In his book, Between the World and Me, Coates has written letters to his fifteen-year-old son about the origins and positioning of African Americans in the hierarchical structure build in the White supremacist rule. In a calm yet low-spirited tone, he is telling his son about his routine at Harvard University; however, his letters are full of cultural and historical references. In one of his letters, he says that he likes libraries more because they are open as compared to the classrooms. This line is meaningful because he is describing the importance of self-education over the knowledge given in classrooms through textbooks. This essay analyzes this line of Coates, about his idea of self-education, more enlightening than the formal education. Self-education means that he is leaping into library books so that he can educate himself better. He is taking the right path of self-education because, in this way, he can explore his ethnic history, the idea of White supremacy, horrors of colonization, and power of narrative control.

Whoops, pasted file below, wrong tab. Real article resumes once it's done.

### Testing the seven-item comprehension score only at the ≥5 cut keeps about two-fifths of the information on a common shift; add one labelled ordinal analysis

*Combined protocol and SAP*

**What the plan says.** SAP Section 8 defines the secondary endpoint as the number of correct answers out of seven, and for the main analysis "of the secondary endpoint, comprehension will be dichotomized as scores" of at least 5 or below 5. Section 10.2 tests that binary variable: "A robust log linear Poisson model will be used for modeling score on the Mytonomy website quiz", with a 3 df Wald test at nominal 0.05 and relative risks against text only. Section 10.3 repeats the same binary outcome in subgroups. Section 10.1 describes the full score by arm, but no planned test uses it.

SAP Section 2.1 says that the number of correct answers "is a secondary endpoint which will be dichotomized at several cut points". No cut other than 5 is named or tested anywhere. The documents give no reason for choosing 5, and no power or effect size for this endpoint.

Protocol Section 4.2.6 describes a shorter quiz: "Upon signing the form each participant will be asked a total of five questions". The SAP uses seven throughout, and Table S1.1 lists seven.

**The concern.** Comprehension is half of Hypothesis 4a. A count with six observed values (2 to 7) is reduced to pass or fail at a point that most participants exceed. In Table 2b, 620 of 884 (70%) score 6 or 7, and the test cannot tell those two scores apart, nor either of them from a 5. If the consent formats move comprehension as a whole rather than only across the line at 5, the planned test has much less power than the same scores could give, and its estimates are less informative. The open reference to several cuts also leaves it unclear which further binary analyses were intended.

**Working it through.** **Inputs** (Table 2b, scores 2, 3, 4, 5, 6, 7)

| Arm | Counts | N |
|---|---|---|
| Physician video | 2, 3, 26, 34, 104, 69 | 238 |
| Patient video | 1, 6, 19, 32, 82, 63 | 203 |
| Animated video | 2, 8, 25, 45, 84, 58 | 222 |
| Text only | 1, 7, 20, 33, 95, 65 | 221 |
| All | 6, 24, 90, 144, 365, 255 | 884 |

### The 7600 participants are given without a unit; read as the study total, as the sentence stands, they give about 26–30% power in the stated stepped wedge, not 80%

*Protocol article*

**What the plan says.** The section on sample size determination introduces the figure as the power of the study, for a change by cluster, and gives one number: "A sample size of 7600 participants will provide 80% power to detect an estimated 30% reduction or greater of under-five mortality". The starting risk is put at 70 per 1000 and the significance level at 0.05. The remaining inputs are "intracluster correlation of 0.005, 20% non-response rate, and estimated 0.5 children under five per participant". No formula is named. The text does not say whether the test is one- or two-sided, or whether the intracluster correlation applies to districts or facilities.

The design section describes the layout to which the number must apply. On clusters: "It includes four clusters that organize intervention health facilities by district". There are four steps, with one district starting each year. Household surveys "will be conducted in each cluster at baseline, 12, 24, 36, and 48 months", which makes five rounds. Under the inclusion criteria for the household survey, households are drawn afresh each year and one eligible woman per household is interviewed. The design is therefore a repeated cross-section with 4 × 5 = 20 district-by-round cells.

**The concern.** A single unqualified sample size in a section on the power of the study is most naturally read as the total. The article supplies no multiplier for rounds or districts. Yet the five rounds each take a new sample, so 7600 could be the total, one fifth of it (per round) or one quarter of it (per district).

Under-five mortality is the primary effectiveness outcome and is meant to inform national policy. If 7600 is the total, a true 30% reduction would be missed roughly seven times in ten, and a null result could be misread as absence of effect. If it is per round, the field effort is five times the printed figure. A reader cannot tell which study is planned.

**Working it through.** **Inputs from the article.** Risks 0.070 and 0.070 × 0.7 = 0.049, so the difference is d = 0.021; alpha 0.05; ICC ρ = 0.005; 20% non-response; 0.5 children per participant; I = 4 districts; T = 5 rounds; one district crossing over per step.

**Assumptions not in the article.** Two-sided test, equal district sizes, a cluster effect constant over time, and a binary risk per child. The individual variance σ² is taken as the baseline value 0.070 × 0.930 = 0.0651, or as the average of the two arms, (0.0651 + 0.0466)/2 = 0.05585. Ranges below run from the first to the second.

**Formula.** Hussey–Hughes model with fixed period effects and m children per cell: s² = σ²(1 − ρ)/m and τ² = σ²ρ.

Formal education has a value of its own, but in the background of racial practices in America, Coates is highlighting the importance of self-education concerning African ethnic history. Books are a great mean of imparting knowledge, but they can be misleading when it comes to racial profiling if minority groups such as African Americans. In the past, African history was misquoted, and children were made to absorb it so they could grow up under the influence of White supremacist ideology. As in an instance, Coates tells his son that as a kid, he could not enjoy or explore his surroundings because he was told at every point about his separate identity and his position in comparison to the majority groups. It is every child's fundamental right that he should be made aware of the virtues of equality and harmony, whereas, in America, White children are given education with an informed sense of superiority. Similarly, Black children are reminded that they belong to a minority group, and they do not have a voice of their own. Through the library books, Coates self-educates himself about his history that his ancestors were not uncivilized as portrayed in the textbooks. He calls them "exiled kings" in the book because they were displaced from their land illegally, and they are still the preservers of their glorious history (Between the world and me). He is also pointing to the practice of racial institutionalization in America to create a sense of hegemony in minds of future White generations because such practices were held before as well. Coates shares his memory from his son that as a kid, he was not told about school as a place for learning; instead, it was presented to him as an escape from doing hard labor jobs. History carries significant importance in developing a sense of identity for every race, and it also carries erroneous errors when it comes to twisting the facts. Coates’s reason for choosing library over classroom validates itself because it does not promote equality, instead of through this repeated practice, real historical anecdotes can be misquoted to spread racism and prejudices in a multiethnic society.